I was at a jazz show last week where the headliner talked openly about his feelings, and people appreciated not only his music, but his authenticity. I worry about being too much of a downer as people start to say “Be positive and hope for the best” and “Be the change” etc, but this is totally unprecedented and I don’t think it’s right to suppress people’s perfectly valid fears. I’m so grateful to brave artists who are speaking up, especially the cast of Hamilton, because now is the time for artists to do our work. People are looking to us to inspire them and give them hope, and to propel them towards speaking up and standing up for others in their own lives.

I’m doing a cabaret show on the weekend and it’s comedic, but I want to fully acknowledge what is happening – the feelings of sadness and disappointment – but also the fight. The energy of “We aren’t going to take any bullshit, and we are paying attention.” But still keeping it light and not letting it dominate my act. The show must go on, but the show must also be mindful of what is happening out there in the world and can’t exist in a vacuum.

Susan Messing My thoughts are obviously leaking into my work. I did a show with Scott Adsit last Thursday, and one scene began with him onstage and me in the house and I said, “Mr Gonzales, are they really going to build a wall?”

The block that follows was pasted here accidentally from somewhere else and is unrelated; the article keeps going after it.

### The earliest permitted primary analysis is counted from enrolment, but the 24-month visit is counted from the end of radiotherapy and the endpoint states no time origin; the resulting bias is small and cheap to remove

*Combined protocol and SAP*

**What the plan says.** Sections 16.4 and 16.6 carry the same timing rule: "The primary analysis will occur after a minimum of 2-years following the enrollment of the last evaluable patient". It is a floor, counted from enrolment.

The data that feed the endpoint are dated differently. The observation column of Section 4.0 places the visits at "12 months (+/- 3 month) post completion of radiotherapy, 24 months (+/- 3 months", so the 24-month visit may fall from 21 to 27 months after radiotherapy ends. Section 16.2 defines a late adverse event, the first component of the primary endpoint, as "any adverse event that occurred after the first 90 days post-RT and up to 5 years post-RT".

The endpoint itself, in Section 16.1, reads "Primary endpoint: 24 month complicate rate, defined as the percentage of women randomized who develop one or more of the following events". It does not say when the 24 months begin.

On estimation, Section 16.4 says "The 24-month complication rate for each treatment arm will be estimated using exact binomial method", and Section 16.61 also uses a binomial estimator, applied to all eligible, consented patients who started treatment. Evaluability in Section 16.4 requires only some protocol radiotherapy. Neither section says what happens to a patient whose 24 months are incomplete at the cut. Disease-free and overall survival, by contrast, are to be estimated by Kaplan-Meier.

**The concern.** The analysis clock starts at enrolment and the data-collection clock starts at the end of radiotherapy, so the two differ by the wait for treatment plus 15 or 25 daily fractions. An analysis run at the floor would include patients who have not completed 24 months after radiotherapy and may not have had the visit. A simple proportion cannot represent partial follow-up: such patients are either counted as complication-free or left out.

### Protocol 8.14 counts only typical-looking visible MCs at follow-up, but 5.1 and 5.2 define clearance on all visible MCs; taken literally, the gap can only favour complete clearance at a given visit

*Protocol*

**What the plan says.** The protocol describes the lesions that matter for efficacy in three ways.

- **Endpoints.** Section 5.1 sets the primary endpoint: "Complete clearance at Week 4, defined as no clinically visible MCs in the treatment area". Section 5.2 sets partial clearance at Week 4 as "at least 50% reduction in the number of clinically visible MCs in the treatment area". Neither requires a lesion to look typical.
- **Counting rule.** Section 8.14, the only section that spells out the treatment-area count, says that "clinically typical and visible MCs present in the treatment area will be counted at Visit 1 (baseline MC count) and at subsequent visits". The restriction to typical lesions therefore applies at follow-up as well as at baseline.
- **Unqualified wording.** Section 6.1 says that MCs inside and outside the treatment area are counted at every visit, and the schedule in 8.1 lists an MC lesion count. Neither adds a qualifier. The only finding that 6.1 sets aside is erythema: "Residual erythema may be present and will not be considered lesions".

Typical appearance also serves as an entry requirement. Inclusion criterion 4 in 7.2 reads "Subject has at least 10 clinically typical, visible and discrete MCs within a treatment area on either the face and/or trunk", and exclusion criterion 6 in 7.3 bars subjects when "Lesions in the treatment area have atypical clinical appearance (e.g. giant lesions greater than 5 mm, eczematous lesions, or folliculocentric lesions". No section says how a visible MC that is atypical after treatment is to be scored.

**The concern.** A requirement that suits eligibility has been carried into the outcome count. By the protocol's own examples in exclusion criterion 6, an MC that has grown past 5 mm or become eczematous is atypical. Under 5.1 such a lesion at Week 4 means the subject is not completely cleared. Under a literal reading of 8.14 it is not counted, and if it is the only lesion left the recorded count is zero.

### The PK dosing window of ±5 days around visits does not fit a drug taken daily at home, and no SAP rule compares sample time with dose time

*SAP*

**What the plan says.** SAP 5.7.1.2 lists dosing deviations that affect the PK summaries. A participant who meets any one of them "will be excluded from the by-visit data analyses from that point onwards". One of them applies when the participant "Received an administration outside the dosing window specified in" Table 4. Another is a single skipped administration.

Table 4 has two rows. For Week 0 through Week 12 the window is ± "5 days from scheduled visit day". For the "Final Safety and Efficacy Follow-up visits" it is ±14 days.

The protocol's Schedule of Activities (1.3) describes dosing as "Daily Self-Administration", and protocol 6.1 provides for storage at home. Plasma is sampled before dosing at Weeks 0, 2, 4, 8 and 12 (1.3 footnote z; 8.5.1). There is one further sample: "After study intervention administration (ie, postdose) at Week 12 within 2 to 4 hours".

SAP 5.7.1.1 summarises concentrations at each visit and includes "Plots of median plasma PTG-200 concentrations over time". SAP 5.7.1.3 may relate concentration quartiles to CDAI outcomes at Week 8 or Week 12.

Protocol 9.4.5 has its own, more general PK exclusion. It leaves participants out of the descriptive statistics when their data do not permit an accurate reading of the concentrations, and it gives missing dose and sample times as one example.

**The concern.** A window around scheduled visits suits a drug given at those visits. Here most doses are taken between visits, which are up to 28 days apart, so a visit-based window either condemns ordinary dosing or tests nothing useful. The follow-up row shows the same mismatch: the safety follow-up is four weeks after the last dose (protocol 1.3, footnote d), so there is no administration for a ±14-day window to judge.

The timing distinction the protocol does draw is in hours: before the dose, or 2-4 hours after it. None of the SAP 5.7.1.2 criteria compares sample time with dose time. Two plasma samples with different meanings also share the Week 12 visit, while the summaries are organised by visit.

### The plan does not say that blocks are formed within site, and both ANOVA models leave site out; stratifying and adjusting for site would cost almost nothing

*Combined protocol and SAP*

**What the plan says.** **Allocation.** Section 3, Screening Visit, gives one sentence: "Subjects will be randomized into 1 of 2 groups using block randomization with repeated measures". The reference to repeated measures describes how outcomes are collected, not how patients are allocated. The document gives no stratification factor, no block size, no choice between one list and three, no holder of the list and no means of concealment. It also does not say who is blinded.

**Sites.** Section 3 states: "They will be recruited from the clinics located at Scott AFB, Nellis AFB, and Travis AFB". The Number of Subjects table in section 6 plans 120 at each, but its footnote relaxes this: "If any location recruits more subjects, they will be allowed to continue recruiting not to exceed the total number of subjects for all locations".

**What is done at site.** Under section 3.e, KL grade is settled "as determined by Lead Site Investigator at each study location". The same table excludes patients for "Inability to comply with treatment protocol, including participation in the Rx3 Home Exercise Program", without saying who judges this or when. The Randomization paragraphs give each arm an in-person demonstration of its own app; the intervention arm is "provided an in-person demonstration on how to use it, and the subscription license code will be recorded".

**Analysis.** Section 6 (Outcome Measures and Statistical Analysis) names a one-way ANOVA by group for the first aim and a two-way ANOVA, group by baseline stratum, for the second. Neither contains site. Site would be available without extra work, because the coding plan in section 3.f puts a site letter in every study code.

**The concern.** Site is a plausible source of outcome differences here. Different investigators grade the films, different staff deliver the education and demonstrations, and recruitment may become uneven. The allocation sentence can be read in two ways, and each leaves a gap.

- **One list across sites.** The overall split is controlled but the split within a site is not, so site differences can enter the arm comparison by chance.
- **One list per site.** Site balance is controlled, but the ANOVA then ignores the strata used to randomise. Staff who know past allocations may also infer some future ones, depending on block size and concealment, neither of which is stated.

“Post-truth” means LIE. I find it infuriating how that phrase and “alt-right” are bandied about as if it isn’t hurtful. At the least, comedy is helping us that feel lost and marginalized to commiserate with each other through laughter during a time that is distinctly not funny.

Etan Muskat I think the operative word in “Fuck Your Feelings” is “Your.” One of the scariest things about the American election is how divided people seem to be. There’s real rage on both sides, and a real inability for the politically divided country to find common ground.

This thing about Trump tweeting that theatre should be a “safe and special place” is particularly interesting, because that’s an idea associated with millennials – that they are routinely attacked for – but it’s also at the heart of the current wave of racism, xenophobia and Islamophobia: people saying “I want my world to feel safe and I don’t feel safe around X.”

The SNL sketch with Tom Hanks about Trump voters and black Americans having so much in common was one of my favourite bits of comedy surrounding the election cycle, because it attempted to do something I haven’t seen much of lately: show the common humanity of enemies.